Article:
Tagged angels, archangel, Bram Stoker, demons, Frankenstein's monster, Gabriel, resurrection, Universal, vampires, van Helsing, werewolf
Some movies are so bad that they become classics. Some are just plain bad. The jury in my head is still out on Sharknado. The story, obviously tongue-in-cheek, is so far-fetched as to be pretentious, and anyone who knows something about either sharks or tornadoes, or both, will likely find credibility waning from the first scene. For those sensible among my readers, who’ve not seen the movie, the title gives it all away. A global-warming-induced hurricane hurries toward Santa Monica with its forever young sun-worshippers. The hurricane floods the California coast, bringing sharks to the city streets. As our protagonists drive around somewhat pointlessly, the sharks attack their car, eventually eating everyone who’s not family. At one point the family tries to buy rations at a liquor store, only to have the news announce that this is the apocalypse. The store owner scowls that it’s the government, not God, that’s bringing this upon them. Then the waterspouts appear, morphing into tornadoes carrying sharks, still hungrily chomping at everything as they fly through the air.
Ironically a biblical theme comes about with the swallowing of Nova. As she falls from a helicopter (don’t ask), a great white shark snaps her up in mid-air, and since she’s about the only character you can care about, the movie seems to have reached its nadir. As the tornadoes dissipate and the sharks coming raining down, the eponymously named Fin is swallowed whole by a huge great white, while still holding his chainsaw. We already know that this latter-day Jonah will make his way back out, and we are supposed to be surprised that this is the very same shark that holds the reborn Nova, who admits her real name is Jenny Lynn. Like Neo in The Matrix, she is the convert to a new faith, this time in the family of Fin, whose only fault, it seems, is that he cares too much for others.
While a made-for-television B movie (although C or D might be more appropriate), Sharknado demonstrates the popular conception of the apocalypse. Not that it will involve flying sharks and destructive wind-storms, but that the end of the world is somehow inevitable. We have convinced ourselves that its a matter of when, not if, the world will meet its demise. Global warming, clearly our fault, is blamed by the movie (as is the government), but the story is that the flimsy culture we’ve constructed is subject to utter ruin by a hurricane and maritime predators. Or I could be reading far too much into this. Religious tropes may be picked and chosen at will. And when things really go wrong, like accidentally switching on Sharknado, we have a ready arsenal of religious ideas at hand to blame. And the apocalypse may be the least of our worries.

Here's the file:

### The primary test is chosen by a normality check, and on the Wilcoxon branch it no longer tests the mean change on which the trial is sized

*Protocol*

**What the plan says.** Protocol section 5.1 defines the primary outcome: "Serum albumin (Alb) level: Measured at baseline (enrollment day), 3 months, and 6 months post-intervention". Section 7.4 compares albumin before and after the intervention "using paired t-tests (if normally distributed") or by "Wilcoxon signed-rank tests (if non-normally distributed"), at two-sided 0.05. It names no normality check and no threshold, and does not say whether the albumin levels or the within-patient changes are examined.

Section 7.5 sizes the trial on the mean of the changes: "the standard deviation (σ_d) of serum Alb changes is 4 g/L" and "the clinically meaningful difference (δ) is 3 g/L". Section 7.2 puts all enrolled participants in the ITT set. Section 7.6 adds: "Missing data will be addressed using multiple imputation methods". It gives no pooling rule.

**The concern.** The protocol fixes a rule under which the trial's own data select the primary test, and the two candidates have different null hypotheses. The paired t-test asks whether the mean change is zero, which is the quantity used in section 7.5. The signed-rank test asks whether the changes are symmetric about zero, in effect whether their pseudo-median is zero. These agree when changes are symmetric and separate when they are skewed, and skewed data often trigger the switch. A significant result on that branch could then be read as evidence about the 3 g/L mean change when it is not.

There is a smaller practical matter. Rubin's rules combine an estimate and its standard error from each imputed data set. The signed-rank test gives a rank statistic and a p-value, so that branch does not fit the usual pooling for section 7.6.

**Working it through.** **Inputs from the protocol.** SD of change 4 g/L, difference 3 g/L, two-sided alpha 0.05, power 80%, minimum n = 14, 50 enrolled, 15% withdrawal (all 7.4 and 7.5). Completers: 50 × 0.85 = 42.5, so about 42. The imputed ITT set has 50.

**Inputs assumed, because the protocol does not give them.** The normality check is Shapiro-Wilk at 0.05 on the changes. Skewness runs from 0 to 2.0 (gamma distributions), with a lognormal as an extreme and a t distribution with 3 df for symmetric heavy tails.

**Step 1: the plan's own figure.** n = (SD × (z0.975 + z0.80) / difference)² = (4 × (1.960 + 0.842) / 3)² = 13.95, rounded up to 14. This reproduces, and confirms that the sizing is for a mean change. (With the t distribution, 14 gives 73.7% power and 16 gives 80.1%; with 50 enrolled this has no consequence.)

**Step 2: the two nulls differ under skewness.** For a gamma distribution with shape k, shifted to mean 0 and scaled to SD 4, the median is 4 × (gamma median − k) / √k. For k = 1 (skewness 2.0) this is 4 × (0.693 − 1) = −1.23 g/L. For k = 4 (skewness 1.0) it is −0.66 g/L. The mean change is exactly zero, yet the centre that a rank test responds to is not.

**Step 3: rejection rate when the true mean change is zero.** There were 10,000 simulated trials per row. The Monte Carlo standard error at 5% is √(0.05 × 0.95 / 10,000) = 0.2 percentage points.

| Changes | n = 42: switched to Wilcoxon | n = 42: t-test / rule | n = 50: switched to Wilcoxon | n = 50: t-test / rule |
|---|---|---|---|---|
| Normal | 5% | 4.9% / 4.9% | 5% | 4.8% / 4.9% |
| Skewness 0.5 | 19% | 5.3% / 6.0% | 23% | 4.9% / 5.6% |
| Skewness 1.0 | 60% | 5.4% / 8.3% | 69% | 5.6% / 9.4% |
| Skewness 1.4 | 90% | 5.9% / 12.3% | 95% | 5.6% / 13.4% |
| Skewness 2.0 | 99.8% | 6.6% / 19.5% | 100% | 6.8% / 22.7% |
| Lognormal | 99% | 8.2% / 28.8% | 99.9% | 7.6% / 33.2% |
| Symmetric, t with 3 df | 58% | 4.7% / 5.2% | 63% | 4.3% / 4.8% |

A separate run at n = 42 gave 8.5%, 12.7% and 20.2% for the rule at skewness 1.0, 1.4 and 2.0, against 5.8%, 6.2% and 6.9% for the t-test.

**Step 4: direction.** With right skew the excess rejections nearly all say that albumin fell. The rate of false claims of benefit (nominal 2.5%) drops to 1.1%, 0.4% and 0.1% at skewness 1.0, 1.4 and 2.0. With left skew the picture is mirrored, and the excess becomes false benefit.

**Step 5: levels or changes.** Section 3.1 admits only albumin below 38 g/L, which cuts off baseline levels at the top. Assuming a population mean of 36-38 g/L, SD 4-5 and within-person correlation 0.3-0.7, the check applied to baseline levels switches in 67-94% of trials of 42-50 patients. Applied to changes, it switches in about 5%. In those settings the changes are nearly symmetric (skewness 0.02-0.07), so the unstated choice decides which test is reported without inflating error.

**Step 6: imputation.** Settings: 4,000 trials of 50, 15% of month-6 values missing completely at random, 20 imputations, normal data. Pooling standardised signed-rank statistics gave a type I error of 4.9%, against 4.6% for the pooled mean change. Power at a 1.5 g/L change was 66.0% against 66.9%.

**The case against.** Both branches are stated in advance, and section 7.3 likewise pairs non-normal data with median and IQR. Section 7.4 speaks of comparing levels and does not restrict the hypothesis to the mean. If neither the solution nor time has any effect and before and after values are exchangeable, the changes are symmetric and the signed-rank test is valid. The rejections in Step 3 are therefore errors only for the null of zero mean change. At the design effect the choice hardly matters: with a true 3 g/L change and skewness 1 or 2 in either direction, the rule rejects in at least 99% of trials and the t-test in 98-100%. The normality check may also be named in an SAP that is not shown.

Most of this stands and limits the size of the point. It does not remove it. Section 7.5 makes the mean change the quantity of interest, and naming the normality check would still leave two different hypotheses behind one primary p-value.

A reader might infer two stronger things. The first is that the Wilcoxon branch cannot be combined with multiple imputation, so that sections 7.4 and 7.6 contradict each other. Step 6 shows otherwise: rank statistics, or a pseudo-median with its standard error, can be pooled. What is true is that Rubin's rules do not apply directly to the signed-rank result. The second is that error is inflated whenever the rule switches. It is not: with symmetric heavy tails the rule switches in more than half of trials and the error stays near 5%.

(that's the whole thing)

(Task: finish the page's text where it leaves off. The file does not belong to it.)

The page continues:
Posted in Animals, Bible, Current Events, Movies, Popular Culture, Posts, Religious Violence, Weather
Tagged apocalyptic, apocalypticism, global warming, Jonah, Sharknado, sharks, The Matrix, tornado
Monster Boomers grew up with Godzilla. Among the many monsters on offer on a Saturday afternoon, Godzilla was one of the most obvious fakes, but also among the most poignant of realities. Even as kids in the 1960s we knew about the atomic bombs that had been dropped on Japan. We knew, at some level, that we had come to a point where one species could destroy its entire habitat and that we had obliterated millions of our own kind in just the past half-century, let alone the millennia prior to that. Godzilla represented not just a man in a rubber suit, but the fear of what we could bring upon ourselves. Radiation, burning, the terror of Japanese citizens, and yet, that odd sympathy for the monster. Metaphors were growing much faster than the half-life was decaying. Godzilla became a lasting symbol of both childhood and adult awareness.
I haven’t seen the Godzilla that opened in theaters this past weekend. Inevitably, I eventually will. The 1998 version came pretty cheaply on DVD at a local video store a decade after its release, and I saw then that the monster had lost its emotional appeal. The original, compelling Godzilla was now just another monster to be destroyed. Instead of representing the environment fighting back, it was the environment waiting to be exploited. A shift had taken place and Godzilla was less godlike than before, but more terrifying. Monsters can be lovable, too.
H. R. Giger, Time reports, died this past week. Giger was involved in creature design for the new Godzilla, and the memorial by Richard Corliss notes that he was inspired by H. P. Lovecraft, among others. Lovecraft gave us the old gods, and although the original Godzilla was about the horrors of nuclear war, there is a streak of Lovecraftian righteousness to it. The universe does not care for us. We invent gods, or monsters, or both, for that. Godzilla, as originally conceived, was never really that scary. What people could do to each other, and their planet, was. Sometime in the next decade, I’ll watch the newest Godzilla, and in the meantime, I hope that the message of the original somehow manages to sink in. We Monster Boomers can be quite naive that way.
Posted in Current Events, Memoirs, Monsters, Movies, Popular Culture, Posts
Tagged environmentalism, Godzilla, H P Lovecraft, H. R. Giger, Japan, Monster Boomer, Richard Corliss, Time magazine